So, I remarked briefly last week about the sudden appearance of three new PE teachers, which seemed quite odd to me as we already have five, and we're well into the school year already. Turns out, they're student teachers. And we've got an English one as well. I'm afraid of her, already.
Mike told me at the beginning of the school year about some 23 year old English teacher who suddenly appeared at his school, all gungho and rarin' to go, giving him 'helpful' advice about how to run his classes. It's odd to feel like an old-hand at this already, but even where properly trained Korean teachers are concerned, we sort of are. Nothing but nothing can prepare you, really, for the reality of classroom teaching -- especially in a middle school, especially with 40-45 students per class. Mike proceeded to report the both abrupt and incremental end to her education honeymoon over the course of the next few weeks. She learned soon enough.
I saw her for the first time today. She was peeking through the window from the hall outside the classroom, while I taught, with a big, enthusiastic grin on her face. When I passed her in the hall, I bowed (as I do to all of the teachers), but she shouted out a loud "HIYEE!" and waved in response instead.
Another strange thing has been happening this week, where, as a result of a few different incidents where co-teachers needed to be called out of my classes, some of the other subject teachers have gotten a peak in at what I do in the classroom. It seems to be a source of infinite fascination. I have to admit, I'd be dead curious what the hell I did for forty-five minutes only in English as well. I still sort of am. I absolutely despise the idea of giving a demo class (which is a distinct possibility, if I stay with my school next year) where all the other native teachers and their co-teachers sit in on your class. But, I quite like the idea of giving an open class for MY fellow teachers at MY school.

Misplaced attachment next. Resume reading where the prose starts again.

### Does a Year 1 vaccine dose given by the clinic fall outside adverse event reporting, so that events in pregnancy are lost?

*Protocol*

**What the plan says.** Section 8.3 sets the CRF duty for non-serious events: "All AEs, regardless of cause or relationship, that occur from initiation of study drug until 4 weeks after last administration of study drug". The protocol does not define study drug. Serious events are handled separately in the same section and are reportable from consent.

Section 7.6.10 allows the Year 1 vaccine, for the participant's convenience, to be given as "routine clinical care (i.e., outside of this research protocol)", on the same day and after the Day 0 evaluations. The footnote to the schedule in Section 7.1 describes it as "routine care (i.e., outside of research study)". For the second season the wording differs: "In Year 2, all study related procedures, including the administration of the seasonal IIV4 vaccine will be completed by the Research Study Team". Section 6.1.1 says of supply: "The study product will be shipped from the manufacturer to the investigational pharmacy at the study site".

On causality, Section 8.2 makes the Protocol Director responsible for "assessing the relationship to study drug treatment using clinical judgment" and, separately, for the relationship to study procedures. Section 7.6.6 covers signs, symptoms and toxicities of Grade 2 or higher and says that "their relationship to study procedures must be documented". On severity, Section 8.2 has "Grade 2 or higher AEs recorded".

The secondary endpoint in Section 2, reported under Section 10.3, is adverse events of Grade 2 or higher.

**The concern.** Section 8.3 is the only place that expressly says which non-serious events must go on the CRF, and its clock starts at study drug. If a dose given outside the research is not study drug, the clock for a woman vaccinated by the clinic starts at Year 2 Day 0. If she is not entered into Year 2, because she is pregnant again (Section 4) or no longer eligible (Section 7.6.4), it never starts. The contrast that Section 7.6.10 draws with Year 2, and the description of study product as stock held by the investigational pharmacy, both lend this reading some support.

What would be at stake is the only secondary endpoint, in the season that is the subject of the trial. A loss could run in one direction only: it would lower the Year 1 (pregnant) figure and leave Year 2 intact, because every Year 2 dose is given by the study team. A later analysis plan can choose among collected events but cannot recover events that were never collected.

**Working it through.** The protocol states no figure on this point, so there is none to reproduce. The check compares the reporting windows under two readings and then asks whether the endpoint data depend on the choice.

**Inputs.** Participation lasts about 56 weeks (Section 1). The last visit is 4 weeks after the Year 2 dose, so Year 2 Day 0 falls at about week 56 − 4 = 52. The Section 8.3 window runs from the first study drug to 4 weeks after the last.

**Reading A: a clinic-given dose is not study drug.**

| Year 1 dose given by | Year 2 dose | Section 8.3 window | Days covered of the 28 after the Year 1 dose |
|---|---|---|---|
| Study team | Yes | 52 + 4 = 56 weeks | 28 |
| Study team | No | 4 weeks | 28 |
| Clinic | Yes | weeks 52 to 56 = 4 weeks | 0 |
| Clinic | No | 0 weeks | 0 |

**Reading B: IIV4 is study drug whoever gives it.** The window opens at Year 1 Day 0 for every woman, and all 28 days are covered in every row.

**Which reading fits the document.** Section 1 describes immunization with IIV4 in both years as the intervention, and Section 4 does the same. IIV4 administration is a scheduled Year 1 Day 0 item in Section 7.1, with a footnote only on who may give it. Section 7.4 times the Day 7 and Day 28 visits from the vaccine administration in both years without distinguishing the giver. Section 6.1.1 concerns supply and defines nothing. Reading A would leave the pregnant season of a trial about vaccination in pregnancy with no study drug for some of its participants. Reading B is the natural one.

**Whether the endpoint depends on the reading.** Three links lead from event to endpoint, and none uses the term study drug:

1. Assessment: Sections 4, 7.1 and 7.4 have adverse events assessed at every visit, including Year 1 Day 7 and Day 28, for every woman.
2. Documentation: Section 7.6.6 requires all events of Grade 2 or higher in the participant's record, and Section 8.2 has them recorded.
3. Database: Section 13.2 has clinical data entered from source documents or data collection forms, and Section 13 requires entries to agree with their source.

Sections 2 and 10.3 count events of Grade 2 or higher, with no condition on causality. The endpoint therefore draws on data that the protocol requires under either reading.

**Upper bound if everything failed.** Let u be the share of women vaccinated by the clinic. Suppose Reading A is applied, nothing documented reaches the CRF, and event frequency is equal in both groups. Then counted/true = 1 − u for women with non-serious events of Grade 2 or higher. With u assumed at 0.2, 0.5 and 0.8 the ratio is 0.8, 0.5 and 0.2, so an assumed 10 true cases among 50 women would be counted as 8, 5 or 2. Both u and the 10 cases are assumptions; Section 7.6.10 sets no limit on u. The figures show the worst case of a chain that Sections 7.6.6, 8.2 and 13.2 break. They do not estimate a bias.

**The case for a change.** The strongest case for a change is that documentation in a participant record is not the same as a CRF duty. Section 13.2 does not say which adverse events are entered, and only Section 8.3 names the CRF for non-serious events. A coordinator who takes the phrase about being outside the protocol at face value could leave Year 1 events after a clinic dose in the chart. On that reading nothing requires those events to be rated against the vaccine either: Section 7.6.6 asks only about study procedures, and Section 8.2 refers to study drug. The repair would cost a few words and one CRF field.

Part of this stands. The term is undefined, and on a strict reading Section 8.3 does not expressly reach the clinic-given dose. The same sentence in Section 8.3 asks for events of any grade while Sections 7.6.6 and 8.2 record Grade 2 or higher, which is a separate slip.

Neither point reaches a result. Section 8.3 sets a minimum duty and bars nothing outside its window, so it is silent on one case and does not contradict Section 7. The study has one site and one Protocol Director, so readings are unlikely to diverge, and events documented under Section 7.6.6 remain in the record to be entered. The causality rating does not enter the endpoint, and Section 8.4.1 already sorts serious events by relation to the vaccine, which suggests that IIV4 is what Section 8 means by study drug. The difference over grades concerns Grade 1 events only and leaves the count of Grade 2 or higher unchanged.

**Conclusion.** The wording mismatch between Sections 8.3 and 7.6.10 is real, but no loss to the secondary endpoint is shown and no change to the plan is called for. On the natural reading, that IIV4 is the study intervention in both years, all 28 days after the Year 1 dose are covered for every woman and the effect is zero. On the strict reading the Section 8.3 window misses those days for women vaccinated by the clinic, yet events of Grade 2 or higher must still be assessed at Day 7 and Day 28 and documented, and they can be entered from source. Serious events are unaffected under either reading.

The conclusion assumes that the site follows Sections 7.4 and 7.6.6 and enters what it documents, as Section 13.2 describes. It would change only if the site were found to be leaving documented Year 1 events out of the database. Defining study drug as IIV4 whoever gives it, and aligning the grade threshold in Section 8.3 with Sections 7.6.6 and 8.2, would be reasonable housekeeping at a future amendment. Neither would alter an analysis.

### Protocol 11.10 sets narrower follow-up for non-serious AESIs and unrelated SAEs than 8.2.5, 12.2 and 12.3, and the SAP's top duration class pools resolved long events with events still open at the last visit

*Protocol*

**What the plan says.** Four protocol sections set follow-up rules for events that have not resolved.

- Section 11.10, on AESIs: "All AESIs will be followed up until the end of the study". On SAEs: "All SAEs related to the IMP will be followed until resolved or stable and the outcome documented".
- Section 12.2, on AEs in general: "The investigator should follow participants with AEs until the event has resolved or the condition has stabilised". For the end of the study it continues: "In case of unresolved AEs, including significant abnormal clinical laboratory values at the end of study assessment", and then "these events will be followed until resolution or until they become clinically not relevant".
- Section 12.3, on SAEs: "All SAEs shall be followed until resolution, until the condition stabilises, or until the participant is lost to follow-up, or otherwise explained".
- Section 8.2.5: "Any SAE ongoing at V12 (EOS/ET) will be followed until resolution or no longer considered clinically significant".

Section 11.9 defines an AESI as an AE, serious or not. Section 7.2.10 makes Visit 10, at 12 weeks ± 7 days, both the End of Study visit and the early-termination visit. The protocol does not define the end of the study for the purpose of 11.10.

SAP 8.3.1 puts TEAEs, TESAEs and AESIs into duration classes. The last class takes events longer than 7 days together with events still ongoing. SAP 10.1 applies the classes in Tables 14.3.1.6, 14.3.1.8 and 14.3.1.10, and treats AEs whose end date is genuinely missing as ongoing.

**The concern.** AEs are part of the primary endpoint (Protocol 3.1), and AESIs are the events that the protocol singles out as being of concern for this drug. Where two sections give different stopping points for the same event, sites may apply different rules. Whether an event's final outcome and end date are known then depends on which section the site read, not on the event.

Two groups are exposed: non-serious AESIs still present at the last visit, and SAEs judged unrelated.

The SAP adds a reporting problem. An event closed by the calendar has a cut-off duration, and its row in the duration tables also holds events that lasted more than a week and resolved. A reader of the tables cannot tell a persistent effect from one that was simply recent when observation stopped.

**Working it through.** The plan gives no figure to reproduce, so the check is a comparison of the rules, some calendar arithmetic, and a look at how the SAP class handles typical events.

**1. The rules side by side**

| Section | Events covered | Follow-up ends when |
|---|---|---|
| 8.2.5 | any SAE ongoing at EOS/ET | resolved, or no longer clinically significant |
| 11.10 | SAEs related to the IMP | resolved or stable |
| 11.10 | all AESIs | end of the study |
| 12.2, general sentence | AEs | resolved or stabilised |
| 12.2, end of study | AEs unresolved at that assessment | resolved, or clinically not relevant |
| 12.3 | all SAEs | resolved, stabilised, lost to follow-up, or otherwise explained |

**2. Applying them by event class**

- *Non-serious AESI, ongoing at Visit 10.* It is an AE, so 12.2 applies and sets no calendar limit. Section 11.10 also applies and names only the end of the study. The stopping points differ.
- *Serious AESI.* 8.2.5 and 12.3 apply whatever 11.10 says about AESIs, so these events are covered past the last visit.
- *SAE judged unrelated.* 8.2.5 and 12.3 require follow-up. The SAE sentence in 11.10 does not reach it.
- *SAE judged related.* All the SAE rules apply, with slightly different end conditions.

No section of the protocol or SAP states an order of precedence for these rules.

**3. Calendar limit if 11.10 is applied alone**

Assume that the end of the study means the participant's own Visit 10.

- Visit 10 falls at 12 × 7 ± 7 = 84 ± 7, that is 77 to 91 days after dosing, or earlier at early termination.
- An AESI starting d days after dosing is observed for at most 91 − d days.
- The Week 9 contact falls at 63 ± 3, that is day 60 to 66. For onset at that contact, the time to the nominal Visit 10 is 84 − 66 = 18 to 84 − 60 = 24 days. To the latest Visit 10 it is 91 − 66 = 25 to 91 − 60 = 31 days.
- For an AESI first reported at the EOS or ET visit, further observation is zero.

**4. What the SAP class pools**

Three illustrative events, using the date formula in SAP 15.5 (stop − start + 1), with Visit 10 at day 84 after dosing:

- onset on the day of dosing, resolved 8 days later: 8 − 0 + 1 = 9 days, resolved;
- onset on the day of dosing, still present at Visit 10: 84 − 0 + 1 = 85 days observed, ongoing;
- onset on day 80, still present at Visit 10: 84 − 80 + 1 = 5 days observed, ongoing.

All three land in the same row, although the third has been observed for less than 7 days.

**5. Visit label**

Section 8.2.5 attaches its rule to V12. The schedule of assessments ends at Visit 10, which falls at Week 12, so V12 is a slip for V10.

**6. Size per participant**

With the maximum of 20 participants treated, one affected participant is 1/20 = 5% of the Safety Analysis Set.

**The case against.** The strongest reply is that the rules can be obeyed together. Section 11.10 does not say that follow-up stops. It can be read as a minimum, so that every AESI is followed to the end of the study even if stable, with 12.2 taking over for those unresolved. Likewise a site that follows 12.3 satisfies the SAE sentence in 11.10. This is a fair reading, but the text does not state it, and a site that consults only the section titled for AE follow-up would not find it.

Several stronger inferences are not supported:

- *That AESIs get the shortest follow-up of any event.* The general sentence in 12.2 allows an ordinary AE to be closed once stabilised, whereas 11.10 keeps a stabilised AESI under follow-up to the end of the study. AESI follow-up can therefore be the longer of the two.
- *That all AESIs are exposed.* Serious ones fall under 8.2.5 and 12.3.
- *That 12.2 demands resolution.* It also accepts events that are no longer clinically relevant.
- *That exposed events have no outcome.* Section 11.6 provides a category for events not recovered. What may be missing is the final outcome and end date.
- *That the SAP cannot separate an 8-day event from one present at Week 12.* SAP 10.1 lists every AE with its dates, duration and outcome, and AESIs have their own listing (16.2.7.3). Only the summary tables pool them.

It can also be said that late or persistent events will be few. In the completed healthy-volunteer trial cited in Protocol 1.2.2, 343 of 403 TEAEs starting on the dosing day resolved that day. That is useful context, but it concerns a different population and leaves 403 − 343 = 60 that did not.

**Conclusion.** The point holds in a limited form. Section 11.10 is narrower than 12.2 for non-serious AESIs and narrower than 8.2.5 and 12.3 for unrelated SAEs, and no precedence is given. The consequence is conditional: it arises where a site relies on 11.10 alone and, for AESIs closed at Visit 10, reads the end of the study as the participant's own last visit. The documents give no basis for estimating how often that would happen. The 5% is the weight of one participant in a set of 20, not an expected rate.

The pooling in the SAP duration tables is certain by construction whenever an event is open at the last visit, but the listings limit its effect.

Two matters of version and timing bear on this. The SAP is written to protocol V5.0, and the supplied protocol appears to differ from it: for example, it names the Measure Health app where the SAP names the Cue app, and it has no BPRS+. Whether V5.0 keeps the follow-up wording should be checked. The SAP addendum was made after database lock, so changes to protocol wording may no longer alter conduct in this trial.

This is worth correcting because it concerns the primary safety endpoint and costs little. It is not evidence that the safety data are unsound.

They gape in awe when they pass by in the hallways and the students are having conversations with me. They can't, for the life of them, figure out what on earth I'm doing in the boys' classrooms after lunch, sitting around and making small-talk. I'd like for them to see how confident the boys have become, and how capable they are of communicating in English, even if it's just one word at at time -- how we're able to make jokes the whole class can understand and have fairly complicated debates about various issues. And that, even though they, the teachers, doubt their abilities in English too much to speak to me without a co-teacher nearby for translation, the boys are perfectly comfortable doing so at this point.
Even my main co-teacher, who doesn't have any of the sort of typically aghast notions about a foreigner being non-idiotic, was shocked by something last week. We were having lunch, and I was rattling on about how two boys were neighborhood Romeos -- girls were always chasing them down after school, but they would completely ignore them if they saw that I was anywhere nearby. I went on to tell her that the two students also hang out with some high school kids, and had been getting into a little trouble lately. They'd been in a fight with some boys from a neighboring middle school recently, but they had at least won the fight.
She interrupted me -- "Sorry! But... Liz.... can I ask? How do you know all of this?"
I looked up at her in surprise. "The boys told me."
"Oh! ... What? They told you all of that?"
"Third graders?" Our third graders are notorious for having worse English than first and second.
"Wha.... I.... how? High level students?"
I gave her a look that said she should know better. Talking to girls, getting into fights.... no. Not high at all.
Yeah. Hmm. Those third graders are smart boys. Much smarter than some of their teachers give them credit for, sometimes. The second graders may technically know more English, and do better on exams. But the third graders try harder, pay more attention and -- most important of all, in this respect -- view me as an actual human being worth communicating with on a level other than just practicing English. To the second graders, I am the ever-novel native speaking teacher -- a chance to try out their English, and listen to a native speaker respond. For the most part, they don't have the desire the third graders do to communicate actual ideas, and have actual conversations. The third graders may not care about English, but they care about telling me how stressed out they are about exams, or how they have a problem because they like two girls at the same time, or how they had a fight with their mom and don't know what to do. It makes a world of difference. And they are definitely learning more from me because of it.